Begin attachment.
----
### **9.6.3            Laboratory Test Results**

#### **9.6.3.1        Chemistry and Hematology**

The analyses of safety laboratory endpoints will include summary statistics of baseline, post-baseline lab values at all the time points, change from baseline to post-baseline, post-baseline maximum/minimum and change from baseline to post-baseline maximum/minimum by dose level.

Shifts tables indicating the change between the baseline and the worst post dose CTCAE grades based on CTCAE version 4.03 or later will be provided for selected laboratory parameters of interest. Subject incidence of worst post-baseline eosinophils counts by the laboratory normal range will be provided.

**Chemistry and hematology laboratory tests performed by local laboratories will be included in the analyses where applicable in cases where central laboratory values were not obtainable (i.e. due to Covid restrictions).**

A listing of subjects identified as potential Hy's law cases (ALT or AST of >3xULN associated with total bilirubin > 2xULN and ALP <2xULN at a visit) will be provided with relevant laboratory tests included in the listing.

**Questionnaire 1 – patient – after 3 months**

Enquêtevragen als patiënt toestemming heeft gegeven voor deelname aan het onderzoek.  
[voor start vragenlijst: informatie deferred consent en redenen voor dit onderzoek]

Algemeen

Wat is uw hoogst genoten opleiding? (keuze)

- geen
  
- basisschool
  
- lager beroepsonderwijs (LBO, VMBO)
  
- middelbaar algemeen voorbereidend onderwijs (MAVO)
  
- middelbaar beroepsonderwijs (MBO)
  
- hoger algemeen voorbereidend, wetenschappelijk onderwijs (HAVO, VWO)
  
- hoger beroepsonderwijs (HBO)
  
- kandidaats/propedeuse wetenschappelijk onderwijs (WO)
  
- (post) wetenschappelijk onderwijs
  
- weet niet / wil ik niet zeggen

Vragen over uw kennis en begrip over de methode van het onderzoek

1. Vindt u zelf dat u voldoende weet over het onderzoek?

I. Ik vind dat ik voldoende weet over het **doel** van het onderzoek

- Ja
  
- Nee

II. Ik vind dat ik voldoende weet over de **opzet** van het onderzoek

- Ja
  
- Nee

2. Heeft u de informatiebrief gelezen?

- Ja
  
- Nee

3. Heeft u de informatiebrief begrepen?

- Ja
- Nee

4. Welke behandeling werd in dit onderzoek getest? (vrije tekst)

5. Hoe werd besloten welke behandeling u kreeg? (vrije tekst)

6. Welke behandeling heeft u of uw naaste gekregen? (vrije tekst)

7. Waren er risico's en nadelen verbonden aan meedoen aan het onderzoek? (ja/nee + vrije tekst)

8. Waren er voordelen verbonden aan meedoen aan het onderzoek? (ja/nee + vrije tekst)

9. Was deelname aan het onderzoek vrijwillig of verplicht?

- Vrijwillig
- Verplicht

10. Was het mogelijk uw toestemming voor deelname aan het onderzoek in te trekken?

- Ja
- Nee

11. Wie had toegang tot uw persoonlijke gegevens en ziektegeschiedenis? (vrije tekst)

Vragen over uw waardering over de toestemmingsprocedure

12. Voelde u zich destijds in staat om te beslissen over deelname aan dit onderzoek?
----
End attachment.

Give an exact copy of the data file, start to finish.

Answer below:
### **9.6.3            Laboratory Test Results**

#### **9.6.3.1        Chemistry and Hematology**

The analyses of safety laboratory endpoints will include summary statistics of baseline, post-baseline lab values at all the time points, change from baseline to post-baseline, post-baseline maximum/minimum and change from baseline to post-baseline maximum/minimum by dose level.

Shifts tables indicating the change between the baseline and the worst post dose CTCAE grades based on CTCAE version 4.03 or later will be provided for selected laboratory parameters of interest. Subject incidence of worst post-baseline eosinophils counts by the laboratory normal range will be provided.

**Chemistry and hematology laboratory tests performed by local laboratories will be included in the analyses where applicable in cases where central laboratory values were not obtainable (i.e. due to Covid restrictions).**

A listing of subjects identified as potential Hy's law cases (ALT or AST of >3xULN associated with total bilirubin > 2xULN and ALP <2xULN at a visit) will be provided with relevant laboratory tests included in the listing.

**Questionnaire 1 – patient – after 3 months**

Enquêtevragen als patiënt toestemming heeft gegeven voor deelname aan het onderzoek.  
[voor start vragenlijst: informatie deferred consent en redenen voor dit onderzoek]

Algemeen

Wat is uw hoogst genoten opleiding? (keuze)

- geen
  
- basisschool
  
- lager beroepsonderwijs (LBO, VMBO)
  
- middelbaar algemeen voorbereidend onderwijs (MAVO)
  
- middelbaar beroepsonderwijs (MBO)
  
- hoger algemeen voorbereidend, wetenschappelijk onderwijs (HAVO, VWO)
  
- hoger beroepsonderwijs (HBO)
  
- kandidaats/propedeuse wetenschappelijk onderwijs (WO)
  
- (post) wetenschappelijk onderwijs
  
- weet niet / wil ik niet zeggen

Vragen over uw kennis en begrip over de methode van het onderzoek

1. Vindt u zelf dat u voldoende weet over het onderzoek?

I. Ik vind dat ik voldoende weet over het **doel** van het onderzoek

- Ja
  
- Nee

II. Ik vind dat ik voldoende weet over de **opzet** van het onderzoek

- Ja
  
- Nee

2. Heeft u de informatiebrief gelezen?

- Ja
  
- Nee

3. Heeft u de informatiebrief begrepen?

- Ja
- Nee

4. Welke behandeling werd in dit onderzoek getest? (vrije tekst)

5. Hoe werd besloten welke behandeling u kreeg? (vrije tekst)

6. Welke behandeling heeft u of uw naaste gekregen? (vrije tekst)

7. Waren er risico's en nadelen verbonden aan meedoen aan het onderzoek? (ja/nee + vrije tekst)

8. Waren er voordelen verbonden aan meedoen aan het onderzoek? (ja/nee + vrije tekst)

9. Was deelname aan het onderzoek vrijwillig of verplicht?

- Vrijwillig
- Verplicht

10. Was het mogelijk uw toestemming voor deelname aan het onderzoek in te trekken?

- Ja
- Nee

11. Wie had toegang tot uw persoonlijke gegevens en ziektegeschiedenis? (vrije tekst)

Vragen over uw waardering over de toestemmingsprocedure

12. Voelde u zich destijds in staat om te beslissen over deelname aan dit onderzoek?